C Sharp

Working with Assemblies and Modules

Assemblies will be covered in much more detail in Chapter 18, "Working with Assemblies." For the purpose of this conversation, it's enough to know that an assembly is a physical file that consists of multiple .NET PE files. An assembly's main benefit is that it enables you to semantically group functionality for easier deployment and versioning. The .NET runtime's representation of an assembly (and the apex of the reflection object hierarchy) is the Assembly class.

You can do many things with the Assembly class. Here are some of the more common tasks that we'll be looking at: -

  • Iterate through an assembly's types
  • List an assembly's modules
  • Determine identification information, such as the assembly's physical file name and location
  • Inspect versioning and security information
  • Retrieve the assembly's entry point

Iterating Through the Types of an Assembly

To iterate through all of the types for a given assembly, you need only instantiate an Assembly object and then request the Types array for the that assembly. Here's an example: -

using System;
using System.Diagnostics;
using System.Reflection;
class DemoAttr : System.Attribute
enum DemoEnum
class DemoBaseClass
class DemoDerivedClass : DemoBaseClass
class DemoStruct
class GetTypesApp
    protected static string GetAssemblyName(string[] args)
        string assemblyName;
        if (0 == args.Length)
            Process p = Process.GetCurrentProcess();
            assemblyName = p.ProcessName + ".exe";
            assemblyName = args[0];
        return assemblyName;
    public static void Main(string[] args)
        string assemblyName = GetAssemblyName(args);
        Console.WriteLine("Loading info for " + assemblyName);
        Assembly a = Assembly.LoadFrom(assemblyName);
        Type[] types = a.GetTypes();
        foreach(Type t in types)
            Console.WriteLine("\nType information for: " +
            Console.WriteLine("\tBase class = " +
If you're attempting to run code that needs security clearance-such as code that uses the reflection API-over an intranet, you'll need to modify policy. One means of doing this is with the Code Access Security Policy tool (caspol.exe). Here is an example of using caspol.exe:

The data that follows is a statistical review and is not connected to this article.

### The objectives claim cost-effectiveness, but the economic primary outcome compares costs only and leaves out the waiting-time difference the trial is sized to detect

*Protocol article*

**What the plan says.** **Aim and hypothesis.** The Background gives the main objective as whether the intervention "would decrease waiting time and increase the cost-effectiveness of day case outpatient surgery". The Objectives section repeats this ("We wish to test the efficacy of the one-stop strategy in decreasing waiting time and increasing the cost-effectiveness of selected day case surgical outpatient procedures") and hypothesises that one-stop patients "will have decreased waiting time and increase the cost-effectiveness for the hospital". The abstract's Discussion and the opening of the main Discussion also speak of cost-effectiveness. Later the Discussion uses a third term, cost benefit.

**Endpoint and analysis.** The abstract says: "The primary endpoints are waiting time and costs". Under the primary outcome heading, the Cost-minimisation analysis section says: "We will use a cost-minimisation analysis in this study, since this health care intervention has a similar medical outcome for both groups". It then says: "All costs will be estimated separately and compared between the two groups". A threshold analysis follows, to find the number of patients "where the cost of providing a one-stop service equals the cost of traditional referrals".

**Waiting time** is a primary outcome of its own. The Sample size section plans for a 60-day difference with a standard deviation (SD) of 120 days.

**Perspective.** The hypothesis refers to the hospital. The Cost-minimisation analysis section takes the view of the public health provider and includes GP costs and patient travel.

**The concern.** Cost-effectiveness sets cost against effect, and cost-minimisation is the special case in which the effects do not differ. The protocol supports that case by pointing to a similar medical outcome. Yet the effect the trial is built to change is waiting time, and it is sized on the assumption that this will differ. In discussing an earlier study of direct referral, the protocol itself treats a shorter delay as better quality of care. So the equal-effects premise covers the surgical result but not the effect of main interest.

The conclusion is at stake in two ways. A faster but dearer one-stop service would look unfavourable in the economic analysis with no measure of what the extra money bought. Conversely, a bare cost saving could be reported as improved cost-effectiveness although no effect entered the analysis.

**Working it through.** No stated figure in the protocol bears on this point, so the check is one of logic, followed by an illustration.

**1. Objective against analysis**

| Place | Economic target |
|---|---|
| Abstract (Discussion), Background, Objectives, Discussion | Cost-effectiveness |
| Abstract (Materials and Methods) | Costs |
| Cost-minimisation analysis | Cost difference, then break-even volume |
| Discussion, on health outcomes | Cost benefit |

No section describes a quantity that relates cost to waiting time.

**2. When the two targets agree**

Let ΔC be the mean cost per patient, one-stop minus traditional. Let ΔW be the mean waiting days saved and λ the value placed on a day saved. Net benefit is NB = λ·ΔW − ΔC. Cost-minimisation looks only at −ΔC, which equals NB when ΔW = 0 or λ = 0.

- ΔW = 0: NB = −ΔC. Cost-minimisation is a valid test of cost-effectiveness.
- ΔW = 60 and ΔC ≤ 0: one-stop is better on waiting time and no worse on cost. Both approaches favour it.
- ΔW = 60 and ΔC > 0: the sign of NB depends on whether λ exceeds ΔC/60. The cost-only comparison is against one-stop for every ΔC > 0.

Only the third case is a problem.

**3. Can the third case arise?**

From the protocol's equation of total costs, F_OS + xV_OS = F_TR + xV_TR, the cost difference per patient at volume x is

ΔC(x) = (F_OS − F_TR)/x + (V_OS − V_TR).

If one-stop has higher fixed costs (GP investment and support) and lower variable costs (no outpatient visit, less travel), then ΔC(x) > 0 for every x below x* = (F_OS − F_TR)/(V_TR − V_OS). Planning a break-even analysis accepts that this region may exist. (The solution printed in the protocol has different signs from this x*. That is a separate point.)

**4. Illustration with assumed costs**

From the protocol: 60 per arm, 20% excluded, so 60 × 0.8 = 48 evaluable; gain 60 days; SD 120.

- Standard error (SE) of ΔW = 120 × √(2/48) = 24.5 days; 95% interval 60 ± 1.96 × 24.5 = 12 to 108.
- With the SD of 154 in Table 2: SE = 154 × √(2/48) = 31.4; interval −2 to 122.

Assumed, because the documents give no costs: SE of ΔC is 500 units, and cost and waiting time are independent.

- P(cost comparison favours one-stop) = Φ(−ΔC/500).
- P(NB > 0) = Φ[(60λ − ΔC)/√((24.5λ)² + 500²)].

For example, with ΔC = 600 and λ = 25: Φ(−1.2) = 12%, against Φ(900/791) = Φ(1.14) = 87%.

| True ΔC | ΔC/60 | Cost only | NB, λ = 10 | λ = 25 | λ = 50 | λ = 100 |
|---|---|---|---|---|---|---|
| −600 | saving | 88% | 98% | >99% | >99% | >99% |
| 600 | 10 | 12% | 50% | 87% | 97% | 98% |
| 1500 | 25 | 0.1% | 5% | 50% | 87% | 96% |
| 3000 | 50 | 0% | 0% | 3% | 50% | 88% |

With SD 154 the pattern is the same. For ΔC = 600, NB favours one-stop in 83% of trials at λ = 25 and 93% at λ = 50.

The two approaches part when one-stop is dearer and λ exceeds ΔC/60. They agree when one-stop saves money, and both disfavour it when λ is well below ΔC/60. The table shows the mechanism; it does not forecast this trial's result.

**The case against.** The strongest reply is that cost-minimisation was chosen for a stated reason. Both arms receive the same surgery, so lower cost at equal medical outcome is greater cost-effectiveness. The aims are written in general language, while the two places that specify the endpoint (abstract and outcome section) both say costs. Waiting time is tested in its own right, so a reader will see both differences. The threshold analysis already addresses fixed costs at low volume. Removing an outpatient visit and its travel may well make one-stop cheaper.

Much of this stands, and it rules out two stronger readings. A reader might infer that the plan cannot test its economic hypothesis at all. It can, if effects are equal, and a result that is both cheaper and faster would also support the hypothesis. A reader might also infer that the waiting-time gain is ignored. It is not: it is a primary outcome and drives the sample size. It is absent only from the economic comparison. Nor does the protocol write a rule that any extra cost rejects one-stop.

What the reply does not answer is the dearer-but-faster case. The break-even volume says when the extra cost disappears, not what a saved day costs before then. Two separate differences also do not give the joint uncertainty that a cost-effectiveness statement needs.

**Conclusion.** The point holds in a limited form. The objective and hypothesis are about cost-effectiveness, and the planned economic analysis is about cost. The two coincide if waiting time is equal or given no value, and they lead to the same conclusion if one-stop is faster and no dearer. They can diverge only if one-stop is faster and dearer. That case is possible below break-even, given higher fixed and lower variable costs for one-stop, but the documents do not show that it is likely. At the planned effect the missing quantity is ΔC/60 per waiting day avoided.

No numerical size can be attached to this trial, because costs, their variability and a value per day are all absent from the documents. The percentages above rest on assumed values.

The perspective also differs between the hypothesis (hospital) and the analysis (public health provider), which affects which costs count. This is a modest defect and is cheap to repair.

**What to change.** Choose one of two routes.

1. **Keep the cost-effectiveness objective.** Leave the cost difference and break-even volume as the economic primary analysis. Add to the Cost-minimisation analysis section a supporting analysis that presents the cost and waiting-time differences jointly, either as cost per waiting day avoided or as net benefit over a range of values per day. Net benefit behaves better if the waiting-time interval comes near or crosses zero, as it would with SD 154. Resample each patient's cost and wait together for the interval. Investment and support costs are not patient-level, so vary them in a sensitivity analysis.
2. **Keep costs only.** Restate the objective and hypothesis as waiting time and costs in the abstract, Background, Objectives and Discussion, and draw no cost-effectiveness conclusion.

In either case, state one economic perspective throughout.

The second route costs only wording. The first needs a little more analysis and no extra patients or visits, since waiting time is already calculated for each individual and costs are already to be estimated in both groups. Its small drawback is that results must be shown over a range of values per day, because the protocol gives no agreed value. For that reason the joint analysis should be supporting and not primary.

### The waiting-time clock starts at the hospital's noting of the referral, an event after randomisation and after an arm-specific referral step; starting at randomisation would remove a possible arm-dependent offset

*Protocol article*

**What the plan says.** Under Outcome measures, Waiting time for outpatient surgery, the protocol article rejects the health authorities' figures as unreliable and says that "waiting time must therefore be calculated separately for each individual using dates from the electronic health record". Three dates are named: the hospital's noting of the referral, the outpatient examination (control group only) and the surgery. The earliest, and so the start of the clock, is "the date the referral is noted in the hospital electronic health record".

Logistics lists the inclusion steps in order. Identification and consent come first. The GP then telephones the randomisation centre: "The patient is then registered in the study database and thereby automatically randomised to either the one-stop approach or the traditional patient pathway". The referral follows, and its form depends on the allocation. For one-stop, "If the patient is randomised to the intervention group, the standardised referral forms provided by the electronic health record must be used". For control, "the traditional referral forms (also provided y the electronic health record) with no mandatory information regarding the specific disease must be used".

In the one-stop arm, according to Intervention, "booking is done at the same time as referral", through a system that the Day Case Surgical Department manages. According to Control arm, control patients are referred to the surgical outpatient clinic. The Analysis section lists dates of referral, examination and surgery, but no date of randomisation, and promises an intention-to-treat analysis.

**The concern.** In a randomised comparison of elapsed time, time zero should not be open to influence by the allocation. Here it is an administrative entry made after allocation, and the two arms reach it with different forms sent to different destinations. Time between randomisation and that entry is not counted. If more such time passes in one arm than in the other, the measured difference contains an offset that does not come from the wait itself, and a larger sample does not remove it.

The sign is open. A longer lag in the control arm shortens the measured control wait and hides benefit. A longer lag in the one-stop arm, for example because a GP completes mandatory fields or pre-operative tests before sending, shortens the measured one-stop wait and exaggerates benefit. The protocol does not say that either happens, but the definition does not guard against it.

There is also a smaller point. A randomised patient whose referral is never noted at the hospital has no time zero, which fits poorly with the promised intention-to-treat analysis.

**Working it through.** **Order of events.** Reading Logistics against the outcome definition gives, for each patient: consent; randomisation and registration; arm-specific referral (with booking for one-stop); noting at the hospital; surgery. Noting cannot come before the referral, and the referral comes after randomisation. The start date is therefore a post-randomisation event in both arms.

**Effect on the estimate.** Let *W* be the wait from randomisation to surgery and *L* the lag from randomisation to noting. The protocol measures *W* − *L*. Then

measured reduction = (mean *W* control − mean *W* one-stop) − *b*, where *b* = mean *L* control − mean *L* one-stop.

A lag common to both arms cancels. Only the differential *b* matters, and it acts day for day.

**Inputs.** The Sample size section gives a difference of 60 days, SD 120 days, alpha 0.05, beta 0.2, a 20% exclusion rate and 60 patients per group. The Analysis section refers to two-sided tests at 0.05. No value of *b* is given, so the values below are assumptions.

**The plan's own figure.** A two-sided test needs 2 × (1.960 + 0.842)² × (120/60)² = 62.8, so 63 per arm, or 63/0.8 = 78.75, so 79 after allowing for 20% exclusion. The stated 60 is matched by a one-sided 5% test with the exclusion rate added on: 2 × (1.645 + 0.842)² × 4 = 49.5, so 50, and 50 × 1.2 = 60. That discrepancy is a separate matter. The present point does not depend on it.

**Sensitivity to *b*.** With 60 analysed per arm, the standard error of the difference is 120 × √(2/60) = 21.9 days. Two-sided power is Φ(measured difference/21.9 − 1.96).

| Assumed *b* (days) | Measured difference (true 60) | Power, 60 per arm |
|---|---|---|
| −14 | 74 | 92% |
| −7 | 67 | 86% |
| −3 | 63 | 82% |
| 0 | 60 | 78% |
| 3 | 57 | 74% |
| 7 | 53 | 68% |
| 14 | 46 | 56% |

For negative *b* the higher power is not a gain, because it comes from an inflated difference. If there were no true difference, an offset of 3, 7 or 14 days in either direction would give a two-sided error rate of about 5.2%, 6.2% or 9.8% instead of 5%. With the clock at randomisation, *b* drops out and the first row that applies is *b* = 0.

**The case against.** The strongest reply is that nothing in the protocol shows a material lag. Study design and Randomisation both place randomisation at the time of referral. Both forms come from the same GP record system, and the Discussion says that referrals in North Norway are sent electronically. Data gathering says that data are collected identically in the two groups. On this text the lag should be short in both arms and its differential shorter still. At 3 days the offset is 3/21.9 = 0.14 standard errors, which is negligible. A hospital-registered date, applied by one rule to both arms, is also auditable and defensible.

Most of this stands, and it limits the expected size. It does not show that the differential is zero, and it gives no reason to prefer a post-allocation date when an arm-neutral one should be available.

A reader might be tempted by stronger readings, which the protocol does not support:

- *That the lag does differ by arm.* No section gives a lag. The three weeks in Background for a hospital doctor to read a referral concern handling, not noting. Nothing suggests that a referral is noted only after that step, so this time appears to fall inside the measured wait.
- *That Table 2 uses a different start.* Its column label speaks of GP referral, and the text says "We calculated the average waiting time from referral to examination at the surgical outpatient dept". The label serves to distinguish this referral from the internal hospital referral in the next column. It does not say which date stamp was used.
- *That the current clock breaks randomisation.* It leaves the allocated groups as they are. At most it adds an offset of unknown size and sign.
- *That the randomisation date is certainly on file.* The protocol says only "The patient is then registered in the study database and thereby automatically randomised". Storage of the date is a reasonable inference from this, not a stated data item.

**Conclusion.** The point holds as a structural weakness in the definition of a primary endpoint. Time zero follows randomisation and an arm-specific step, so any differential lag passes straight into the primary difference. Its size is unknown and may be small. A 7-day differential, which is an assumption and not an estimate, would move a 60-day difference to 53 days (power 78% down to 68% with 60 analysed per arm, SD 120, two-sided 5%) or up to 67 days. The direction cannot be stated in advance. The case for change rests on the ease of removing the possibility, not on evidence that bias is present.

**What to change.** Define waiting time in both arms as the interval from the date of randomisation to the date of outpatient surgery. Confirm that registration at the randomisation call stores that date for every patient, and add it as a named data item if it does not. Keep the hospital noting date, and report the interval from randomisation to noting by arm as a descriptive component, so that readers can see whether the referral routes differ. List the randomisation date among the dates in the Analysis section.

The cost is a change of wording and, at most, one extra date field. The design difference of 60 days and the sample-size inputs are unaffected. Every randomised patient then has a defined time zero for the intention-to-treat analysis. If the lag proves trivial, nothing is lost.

caspol -addgroup 1.2 -url "file://somecomputer/someshare/*"

This example grants additional permission-in this case, SkipVerification-based on the URL of the code being run. Note that you could also modify policy for all code in a given zone or only for a particular assembly, based on cryptographic signature or even the hash of the bits. To view the valid arguments for the caspol.exe utility, either type caspol -? at a command prompt or use the MSDN online documentation.

The first part of the Main method isn't really interesting-that code determines whether you passed an assembly name to the application. If you did not, the Process class's static GetProcessName method is used to determine the name of the currently executing application.

After that you start to see how easy most of the reflection tasks are. The easiest way to instantiate an Assembly object is to call the Assembly.LoadFrom method. This method takes a single argument: a string representing the name of the physical file that you want to load. From there, a call to the Assembly.GetTypes method returns an array of Type objects. At this point, we have an object describing every single type in the entire assembly! Finally, the application prints its base class.

Here's the output from the execution of this application when you either specify the gettypes.exe file or don't pass any arguments to the application: -

Loading info for GetTypes.exe
Type information for: DemoAttr
    Base class = System.Attribute
Type information for: DemoEnum
    Base class = System.Enum
Type information for: DemoBaseClass
    Base class = System.Object
Type information for: DemoDerivedClass
    Base class = DemoBaseClass
Type information for: DemoStruct
    Base class = System.Object
Type information for: AssemblyGetTypesApp
    Base class = System.Object